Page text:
Here it comes again, right on schedule. The British Open starts Thursday, which means it's time for another delivery of optimism about Tiger Woods finally winning his 15th major championship.
This train is never late to the station, and its arrival is always anxiously awaited by Tiger's eternally hopeful legion of fans. That's remarkable, considering there's little reason to believe it won't just be another shipment of false promises and unmet expectations.
The staunch Tiger believers are like folks who see a weather forecast that calls for a 95 percent chance of rain and focus on the 5 percent chance of clear skies.
And the latest rays of sunshine to catch their eyes stem largely from two things. One is recent and mildly relevant. The other, by golfing standards, is ancient history.
Yes, Tiger did navigate the Greenbrier Classic two weekends ago without having the wheels come off like they did during his missed-cut trip to the U.S. Open. Also, Tiger did sail through his first bogey-free round since 2013 while in West Virginia. And his short game produced eye-catching numbers for "proximity to the hole," which a USA Today headline touted as the stat that shows Tiger "might be closer to winning than you think."
That's a whole lot of excitement over a 32nd-place finish.
The second big factor allegedly in Tiger's favor is this British Open will be played at St. Andrews, the "home of golf," where Woods has claimed two of his major titles.
So here's a trivia question: Where hasn't Tiger won?
Wouldn't it be great if all it took for Tiger to win was to return to the site of a previous victory? He could just fire a dart at a map, blindfolded, and then hop on a private plane and be on his way.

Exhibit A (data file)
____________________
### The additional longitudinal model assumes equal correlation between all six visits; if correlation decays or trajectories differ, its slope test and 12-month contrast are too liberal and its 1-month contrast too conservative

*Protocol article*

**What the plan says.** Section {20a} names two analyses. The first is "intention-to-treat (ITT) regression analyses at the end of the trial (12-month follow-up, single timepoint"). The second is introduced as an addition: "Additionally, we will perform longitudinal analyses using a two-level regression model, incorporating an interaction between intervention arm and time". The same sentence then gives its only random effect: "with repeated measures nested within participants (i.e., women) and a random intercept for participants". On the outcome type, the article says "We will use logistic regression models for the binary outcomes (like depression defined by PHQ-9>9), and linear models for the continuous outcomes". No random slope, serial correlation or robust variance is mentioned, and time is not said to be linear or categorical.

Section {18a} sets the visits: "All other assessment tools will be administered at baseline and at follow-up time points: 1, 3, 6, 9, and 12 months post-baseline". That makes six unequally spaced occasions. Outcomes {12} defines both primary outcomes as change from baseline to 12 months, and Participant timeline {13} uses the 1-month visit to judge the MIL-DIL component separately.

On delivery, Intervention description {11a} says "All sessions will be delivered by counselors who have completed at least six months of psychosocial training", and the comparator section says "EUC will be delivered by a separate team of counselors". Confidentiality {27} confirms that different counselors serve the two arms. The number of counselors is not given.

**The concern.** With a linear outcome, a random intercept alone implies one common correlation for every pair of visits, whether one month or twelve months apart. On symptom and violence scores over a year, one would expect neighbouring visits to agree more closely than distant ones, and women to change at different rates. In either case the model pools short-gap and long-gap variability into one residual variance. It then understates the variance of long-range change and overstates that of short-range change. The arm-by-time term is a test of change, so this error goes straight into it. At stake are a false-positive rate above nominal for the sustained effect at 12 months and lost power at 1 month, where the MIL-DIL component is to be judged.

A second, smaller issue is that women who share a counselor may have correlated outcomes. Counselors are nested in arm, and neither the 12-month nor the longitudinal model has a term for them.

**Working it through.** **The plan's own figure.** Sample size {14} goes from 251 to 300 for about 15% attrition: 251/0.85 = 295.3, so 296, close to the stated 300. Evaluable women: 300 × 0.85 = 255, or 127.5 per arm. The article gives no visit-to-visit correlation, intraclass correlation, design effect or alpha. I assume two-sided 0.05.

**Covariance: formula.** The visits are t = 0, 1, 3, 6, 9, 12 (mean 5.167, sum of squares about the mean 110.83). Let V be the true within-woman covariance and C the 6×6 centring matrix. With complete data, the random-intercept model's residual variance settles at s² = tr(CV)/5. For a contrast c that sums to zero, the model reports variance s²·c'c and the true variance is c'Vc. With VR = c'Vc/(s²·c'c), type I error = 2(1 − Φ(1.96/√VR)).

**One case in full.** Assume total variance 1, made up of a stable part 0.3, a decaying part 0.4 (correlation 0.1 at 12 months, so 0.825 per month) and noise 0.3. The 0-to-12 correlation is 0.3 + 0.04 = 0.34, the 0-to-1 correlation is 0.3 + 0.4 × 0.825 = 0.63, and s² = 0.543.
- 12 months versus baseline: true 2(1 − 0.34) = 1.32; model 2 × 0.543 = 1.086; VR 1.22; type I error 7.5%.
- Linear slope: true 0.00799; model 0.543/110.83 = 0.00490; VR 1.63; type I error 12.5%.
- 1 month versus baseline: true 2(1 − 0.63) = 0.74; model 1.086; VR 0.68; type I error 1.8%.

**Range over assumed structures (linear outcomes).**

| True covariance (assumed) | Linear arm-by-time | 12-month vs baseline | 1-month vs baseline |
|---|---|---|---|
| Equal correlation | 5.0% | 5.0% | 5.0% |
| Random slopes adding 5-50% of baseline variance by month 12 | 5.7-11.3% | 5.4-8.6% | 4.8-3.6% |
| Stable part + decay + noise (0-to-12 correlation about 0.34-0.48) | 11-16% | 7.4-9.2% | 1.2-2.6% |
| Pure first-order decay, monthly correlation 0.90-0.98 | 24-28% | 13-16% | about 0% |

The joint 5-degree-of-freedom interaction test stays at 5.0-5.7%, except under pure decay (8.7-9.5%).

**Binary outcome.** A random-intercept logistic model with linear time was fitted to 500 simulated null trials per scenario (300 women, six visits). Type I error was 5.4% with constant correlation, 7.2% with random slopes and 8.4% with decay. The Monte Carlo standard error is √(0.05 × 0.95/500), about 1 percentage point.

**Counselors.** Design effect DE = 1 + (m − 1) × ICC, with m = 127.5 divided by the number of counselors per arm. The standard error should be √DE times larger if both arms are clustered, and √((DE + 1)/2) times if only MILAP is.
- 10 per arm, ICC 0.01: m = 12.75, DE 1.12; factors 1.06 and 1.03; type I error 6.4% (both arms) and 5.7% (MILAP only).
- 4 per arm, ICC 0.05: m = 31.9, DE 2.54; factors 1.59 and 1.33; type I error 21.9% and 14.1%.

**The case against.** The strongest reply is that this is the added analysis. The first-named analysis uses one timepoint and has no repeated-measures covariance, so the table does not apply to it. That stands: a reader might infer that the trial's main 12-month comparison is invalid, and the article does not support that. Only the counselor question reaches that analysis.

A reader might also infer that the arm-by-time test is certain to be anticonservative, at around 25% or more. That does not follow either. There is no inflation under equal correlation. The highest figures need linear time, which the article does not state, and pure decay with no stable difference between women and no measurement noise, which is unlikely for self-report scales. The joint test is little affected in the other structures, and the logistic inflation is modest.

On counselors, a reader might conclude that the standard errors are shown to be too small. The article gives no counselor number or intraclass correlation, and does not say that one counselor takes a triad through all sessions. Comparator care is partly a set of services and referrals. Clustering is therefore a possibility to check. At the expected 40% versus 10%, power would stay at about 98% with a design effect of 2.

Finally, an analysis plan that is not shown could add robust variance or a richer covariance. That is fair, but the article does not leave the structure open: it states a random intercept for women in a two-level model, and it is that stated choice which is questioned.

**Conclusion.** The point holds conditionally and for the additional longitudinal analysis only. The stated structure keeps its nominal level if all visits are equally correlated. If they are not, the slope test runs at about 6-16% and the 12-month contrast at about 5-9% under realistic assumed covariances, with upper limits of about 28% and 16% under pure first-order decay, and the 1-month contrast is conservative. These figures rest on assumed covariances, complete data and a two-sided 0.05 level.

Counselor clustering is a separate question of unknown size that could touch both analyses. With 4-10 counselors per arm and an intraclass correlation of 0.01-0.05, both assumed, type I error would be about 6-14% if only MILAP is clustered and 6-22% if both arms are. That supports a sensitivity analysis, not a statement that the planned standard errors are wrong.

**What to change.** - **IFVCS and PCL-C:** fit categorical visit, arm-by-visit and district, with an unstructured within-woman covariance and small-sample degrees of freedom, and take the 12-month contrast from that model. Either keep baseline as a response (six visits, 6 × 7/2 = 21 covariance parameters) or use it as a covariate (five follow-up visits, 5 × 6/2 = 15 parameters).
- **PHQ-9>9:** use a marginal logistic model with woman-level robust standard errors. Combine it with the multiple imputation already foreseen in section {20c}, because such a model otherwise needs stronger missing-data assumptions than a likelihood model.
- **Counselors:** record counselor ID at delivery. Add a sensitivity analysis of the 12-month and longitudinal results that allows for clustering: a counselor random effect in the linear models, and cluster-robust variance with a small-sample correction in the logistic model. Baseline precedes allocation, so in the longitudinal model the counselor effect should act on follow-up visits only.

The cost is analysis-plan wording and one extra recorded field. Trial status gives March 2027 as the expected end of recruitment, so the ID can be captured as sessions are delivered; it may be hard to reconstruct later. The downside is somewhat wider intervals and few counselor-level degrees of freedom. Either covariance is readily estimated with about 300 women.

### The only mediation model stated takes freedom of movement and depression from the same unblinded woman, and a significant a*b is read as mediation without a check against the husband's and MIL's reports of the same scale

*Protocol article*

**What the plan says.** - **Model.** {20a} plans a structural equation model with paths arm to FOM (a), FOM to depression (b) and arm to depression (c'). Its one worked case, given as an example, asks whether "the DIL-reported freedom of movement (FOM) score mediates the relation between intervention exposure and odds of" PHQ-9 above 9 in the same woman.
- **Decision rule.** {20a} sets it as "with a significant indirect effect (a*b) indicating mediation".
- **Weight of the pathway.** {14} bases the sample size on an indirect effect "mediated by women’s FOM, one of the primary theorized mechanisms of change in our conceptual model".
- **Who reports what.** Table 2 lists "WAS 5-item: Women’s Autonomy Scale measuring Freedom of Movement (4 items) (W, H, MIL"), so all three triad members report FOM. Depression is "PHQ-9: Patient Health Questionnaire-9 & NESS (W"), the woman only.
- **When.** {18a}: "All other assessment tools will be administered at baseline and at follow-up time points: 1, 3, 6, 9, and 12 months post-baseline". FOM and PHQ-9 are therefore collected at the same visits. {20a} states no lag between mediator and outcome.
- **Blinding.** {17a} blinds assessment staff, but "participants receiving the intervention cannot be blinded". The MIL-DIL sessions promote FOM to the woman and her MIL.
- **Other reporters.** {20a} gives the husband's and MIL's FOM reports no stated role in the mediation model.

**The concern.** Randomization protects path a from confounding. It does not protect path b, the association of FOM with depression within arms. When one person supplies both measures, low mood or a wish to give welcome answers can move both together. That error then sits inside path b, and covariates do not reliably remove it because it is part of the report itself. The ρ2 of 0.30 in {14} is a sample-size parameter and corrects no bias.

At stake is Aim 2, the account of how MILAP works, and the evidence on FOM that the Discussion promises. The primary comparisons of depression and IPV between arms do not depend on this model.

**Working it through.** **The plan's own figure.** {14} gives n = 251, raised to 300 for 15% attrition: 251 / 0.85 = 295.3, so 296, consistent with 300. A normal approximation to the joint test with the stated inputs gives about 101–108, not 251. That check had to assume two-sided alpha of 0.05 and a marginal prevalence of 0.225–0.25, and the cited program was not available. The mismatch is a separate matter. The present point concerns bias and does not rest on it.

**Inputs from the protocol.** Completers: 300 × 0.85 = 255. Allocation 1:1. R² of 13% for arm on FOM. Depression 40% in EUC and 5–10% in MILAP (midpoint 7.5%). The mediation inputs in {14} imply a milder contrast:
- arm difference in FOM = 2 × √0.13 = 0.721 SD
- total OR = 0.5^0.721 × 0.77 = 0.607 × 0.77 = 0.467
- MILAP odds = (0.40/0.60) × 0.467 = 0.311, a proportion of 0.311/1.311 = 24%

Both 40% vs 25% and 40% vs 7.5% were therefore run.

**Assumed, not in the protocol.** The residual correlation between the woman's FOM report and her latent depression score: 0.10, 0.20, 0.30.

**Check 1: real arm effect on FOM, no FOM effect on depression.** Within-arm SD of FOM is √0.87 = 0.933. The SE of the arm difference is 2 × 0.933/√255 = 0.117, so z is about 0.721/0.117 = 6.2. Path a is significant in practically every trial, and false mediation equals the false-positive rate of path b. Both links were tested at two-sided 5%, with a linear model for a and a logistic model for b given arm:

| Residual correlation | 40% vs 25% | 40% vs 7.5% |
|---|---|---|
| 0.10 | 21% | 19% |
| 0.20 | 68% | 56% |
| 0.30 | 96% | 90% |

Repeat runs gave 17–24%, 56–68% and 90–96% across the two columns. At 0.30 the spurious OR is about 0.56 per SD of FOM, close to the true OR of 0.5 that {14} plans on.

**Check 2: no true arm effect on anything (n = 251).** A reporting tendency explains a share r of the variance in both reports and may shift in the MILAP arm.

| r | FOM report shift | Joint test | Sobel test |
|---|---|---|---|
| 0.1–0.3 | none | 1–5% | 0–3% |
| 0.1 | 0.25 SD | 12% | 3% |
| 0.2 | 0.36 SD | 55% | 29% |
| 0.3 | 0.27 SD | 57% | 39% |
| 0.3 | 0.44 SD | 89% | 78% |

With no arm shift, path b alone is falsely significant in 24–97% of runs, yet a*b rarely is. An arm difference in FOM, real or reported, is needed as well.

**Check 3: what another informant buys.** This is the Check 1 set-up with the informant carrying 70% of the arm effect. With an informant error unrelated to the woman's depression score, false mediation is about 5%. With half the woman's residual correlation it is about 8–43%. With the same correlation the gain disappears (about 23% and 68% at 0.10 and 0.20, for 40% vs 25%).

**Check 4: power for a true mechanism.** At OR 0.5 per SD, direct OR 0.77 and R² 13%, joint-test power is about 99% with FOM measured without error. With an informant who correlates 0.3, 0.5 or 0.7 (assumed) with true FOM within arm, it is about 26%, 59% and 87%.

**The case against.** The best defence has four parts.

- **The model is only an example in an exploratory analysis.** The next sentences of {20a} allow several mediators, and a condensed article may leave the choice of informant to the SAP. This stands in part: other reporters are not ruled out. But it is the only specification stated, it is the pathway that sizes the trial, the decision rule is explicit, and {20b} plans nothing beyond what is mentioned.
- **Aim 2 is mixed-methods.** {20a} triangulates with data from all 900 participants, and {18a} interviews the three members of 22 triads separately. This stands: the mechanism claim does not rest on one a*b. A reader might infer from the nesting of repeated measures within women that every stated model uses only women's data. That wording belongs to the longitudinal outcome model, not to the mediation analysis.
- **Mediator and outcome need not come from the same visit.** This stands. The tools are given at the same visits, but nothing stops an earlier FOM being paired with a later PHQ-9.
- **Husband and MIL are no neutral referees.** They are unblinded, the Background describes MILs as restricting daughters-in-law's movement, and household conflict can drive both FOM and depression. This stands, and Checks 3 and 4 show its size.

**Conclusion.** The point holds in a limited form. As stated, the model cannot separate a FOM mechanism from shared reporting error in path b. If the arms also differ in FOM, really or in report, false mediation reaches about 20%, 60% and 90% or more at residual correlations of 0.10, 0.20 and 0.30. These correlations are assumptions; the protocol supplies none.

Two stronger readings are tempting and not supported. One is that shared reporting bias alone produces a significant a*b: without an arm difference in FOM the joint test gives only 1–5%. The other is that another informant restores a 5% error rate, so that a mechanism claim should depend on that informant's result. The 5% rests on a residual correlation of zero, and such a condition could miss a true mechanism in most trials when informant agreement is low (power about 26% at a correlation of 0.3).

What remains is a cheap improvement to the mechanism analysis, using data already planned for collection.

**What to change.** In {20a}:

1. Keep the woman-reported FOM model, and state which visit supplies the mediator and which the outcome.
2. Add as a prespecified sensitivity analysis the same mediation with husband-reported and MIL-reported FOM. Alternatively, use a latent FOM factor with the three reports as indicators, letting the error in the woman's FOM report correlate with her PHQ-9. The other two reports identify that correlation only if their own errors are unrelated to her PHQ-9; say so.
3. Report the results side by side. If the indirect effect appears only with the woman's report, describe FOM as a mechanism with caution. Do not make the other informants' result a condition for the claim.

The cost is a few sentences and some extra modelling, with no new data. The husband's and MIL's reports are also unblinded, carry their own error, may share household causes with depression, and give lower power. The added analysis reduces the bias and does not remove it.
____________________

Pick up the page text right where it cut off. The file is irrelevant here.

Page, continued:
Reality check: Tiger's last win at St. Andrews was in 2005. How long ago was that? Well, the respective MVPs of the NFL and NBA that year were Shaun Alexander and Steve Nash.
Tiger's other win at St. Andrews was way, way back in 2000, when Jordan Spieth was getting ready to blow out seven candles on his birthday cake. Tiger didn't land in a single fairway bunker all week at that tournament, unlike his persistent waywardness off the tee in recent years.
Since then, there have been several surgeries and a parade of swing coaches, yet no major championships since 2008. The drought should have put a cork in the bottle that contains the Tiger Kool-Aid, but it hasn't.
And it's not just fans who keep falling for the Tiger tease and proclaiming he's just a few putts away from returning to greatness. Golfing figures with unquestioned credentials have also been propping up Woods' hopes.
"That will make it much easier for him to find that level of play because he's done it before," Mickelson said. "I would never rule him out, especially with his strength and also the fact he's healthy."
Mickelson added the following, with unbridled optimism: "I don't know when Tiger will get back to the level he expects, and I don't know how long that will take, but I just know he will eventually get there."
Andy North, an ESPN analyst and two-time major winner, also bought into the Tiger resurrection theory after Woods' final-round 67 at the Greenbrier.